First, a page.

New publication in Science

Defying disease: Panama’s frogs are fighting back

Atelopus varius

Many infectious diseases can fade away after initial outbreaks. Bubonic plague, cholera, and influenza are examples from recent human history. The same phenomenon occurs for wildlife diseases as well. How does this happen? One popular explanation is that the pathogen evolves to become less deadly, so that it doesn’t completely wipe out its hosts, ensuring pathogen survival. While scenario does sometimes play out, we know that there are other reasons why the severity of diseases can change over time.

For amphibians, we’ve known about a highly lethal disease called “chytridiomycosis” since the 1990s. This disease was especially devastating in Central America, where it may have wiped out entire species. In this study, we made the exciting discovery that some amphibian species – frogs that were thought to be extinct – are persisting, and even recovering, after lethal disease outbreaks. We wanted to understand how it was happening. Was it a change in the pathogen, the frogs, or both?

Finding atelopus

To answer these questions, we did two things. To begin with, we surveyed frogs in Panama before and after the disease outbreak. In addition, we collected samples of the pathogen at multiple time points: during initial outbreaks and ~10 years later. We found that nearly a decade after the outbreak, the pathogen was just as deadly. However, the frogs are surviving and have better defenses against it. Panama’s frogs are fighting back!

Understanding how amphibian communities are recovering after this disease outbreak is important multiple reasons. First, resolving how this works will help us develop more informed conservation strategies to protect amphibians from disease-induced extinctions. Second, clarifying how disease outbreaks subside will help us predict, and respond to, other emerging pathogens in plants, wildlife, and in humans. These goals are increasingly important in a time when rapid globalization has increased the introduction of pathogens to naïve host populations.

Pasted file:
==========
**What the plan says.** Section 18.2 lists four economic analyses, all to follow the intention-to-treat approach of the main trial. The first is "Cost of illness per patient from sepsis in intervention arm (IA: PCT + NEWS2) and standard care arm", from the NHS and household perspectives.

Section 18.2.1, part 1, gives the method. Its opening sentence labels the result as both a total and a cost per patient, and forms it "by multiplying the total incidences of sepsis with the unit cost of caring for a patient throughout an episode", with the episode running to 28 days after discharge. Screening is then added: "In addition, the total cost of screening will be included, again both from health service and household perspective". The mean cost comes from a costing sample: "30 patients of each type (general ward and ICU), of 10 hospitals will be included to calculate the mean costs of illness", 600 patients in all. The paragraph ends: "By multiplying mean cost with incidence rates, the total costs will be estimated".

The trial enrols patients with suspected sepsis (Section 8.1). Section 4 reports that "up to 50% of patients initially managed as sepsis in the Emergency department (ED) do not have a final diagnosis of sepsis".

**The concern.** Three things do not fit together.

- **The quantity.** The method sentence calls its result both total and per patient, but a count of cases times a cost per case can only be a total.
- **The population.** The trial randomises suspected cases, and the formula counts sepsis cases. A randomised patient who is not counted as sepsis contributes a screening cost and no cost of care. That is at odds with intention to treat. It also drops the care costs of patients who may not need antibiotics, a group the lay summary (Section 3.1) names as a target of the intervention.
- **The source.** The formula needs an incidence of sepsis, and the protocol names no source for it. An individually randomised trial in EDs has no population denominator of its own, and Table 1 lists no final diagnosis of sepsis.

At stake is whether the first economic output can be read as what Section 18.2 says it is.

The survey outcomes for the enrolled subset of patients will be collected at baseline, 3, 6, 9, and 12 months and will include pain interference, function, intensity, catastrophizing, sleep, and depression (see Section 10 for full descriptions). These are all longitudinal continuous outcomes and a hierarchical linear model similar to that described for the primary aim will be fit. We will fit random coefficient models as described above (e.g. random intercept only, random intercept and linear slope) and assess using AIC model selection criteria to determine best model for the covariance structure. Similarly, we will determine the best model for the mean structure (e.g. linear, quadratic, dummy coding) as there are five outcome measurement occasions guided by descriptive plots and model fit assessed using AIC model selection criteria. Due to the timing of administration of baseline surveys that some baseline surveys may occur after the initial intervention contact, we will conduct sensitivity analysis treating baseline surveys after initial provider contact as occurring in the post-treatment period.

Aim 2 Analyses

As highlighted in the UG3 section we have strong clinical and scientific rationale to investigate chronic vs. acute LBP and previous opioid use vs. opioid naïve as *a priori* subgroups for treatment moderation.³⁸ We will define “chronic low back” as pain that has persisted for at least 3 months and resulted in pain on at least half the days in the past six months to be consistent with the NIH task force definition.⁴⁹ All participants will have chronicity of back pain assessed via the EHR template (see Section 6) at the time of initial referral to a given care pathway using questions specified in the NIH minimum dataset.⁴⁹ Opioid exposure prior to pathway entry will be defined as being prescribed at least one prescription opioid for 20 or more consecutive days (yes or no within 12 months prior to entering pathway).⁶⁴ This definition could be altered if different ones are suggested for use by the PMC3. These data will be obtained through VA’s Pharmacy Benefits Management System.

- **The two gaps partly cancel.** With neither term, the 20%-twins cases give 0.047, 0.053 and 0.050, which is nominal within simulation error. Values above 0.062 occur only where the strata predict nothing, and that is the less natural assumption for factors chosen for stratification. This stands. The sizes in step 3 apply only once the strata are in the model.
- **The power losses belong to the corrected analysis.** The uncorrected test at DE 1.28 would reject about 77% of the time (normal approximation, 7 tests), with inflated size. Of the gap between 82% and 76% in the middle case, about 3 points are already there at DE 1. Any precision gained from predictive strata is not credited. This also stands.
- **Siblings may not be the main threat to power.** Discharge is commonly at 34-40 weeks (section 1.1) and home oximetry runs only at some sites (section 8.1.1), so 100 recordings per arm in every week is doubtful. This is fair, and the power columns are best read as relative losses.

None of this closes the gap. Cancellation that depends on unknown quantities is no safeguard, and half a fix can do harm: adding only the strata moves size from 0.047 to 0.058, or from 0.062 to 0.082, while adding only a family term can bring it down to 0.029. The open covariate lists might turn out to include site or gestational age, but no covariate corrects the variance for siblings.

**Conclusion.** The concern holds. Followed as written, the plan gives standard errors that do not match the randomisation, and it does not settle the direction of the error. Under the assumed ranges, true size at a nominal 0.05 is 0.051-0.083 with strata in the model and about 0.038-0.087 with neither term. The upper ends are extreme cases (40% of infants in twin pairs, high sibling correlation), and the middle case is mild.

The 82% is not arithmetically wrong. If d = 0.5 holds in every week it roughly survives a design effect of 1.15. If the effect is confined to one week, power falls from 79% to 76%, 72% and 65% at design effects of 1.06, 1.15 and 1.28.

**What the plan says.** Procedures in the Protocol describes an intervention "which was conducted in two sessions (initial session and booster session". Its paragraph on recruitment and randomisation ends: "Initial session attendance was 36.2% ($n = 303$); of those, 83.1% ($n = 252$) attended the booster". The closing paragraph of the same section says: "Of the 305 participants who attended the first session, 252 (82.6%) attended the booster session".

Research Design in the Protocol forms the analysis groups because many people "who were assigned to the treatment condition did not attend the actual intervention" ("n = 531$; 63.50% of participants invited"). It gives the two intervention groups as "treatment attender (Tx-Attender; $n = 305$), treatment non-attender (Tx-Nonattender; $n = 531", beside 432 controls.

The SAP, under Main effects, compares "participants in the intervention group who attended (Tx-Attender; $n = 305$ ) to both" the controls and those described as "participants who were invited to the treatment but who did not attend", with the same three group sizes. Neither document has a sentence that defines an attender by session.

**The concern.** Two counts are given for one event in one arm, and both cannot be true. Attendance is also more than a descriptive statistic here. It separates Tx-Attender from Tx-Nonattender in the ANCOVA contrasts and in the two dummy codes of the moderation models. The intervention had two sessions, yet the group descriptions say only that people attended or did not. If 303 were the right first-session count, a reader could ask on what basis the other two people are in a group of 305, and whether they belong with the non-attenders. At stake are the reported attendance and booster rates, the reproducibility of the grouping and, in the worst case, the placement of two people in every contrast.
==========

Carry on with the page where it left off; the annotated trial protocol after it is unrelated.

This work was published in the March 30th issue of the journal Science.

Press coverage

Change is key to frog survival. Science.

Why are some frogs surviving a global epidemic? The Atlantic.

A few species of frogs that vanished may be on the rebound. The New York Times.

Some endangered frogs may be leaping back from extinction. The Washington Post.

A ribbit of hope: Panama frogs hop back after nasty disease. Associated Press.

Some frogs may be developing a resistance to the disastrous chytrid fungus. Wired.

Frog skin secretions offer the first ray of hope in a deadly fungal epidemic. Popular Science.

The frogs bouncing back after almost being wiped out by disease. New Scientist.

Frogs are fighting back against deadly fungus responsible for ‘amphibian extinction crisis’. Independent.

Frogs show signs of immunity to chytrid fungus pandemic that has wiped out about 200 species. ABC News Australia.

Some frogs may be bouncing back after killer chytrid fungus. Science News.

Frogs fight back from fungal attack. The Scientist.

Frogs fight back against deadly fungus. Der Spiegel.

Sparkling hope for fire salamander: recovery possible after crushing fungal disease. DeMorgen.

Can frogs defeat their biggest enemy? Welt.

What stops mass extinctions? Smithsonian.

Frogs in Panama are resisting a deadly fungus. Mother Nature Network.

Resistant amphibians: Resurrection of the amphibians. Der Tagesspiegel.

Frogs make a comeback, beat fungus. Ars Technica.

Frogs may be ‘fighting back’ against deadly pandemic. Mongabay.

For fungus-infected frogs, it’s change or die. KJZZ, Phoenix NPR.

Study reveals frogs bouncing back in Panama. Vanderbilt Research News.

Frog research could help predict human disease outbreaks. ALN Magazine.

Against the odds: Panama’s lost frogs cling to life in chytrid’s wake. Medium.

Central American frogs defend against fungal disease. The Wildlife Society.

What an epidemic among frogs can teach us about human disease. Nation Swell.

Some tropical frogs may be developing resistance to a deadly fungal disease – but now salamanders are at risk. The Conversation.

Defying disease: some amphibian species are fighting back and inspiring a new generation of women herpetologists. Nature Ecology & Evolution Community.



Hypsiboas rufitela
Cochranella euknemos
Cori Richards-Zawacki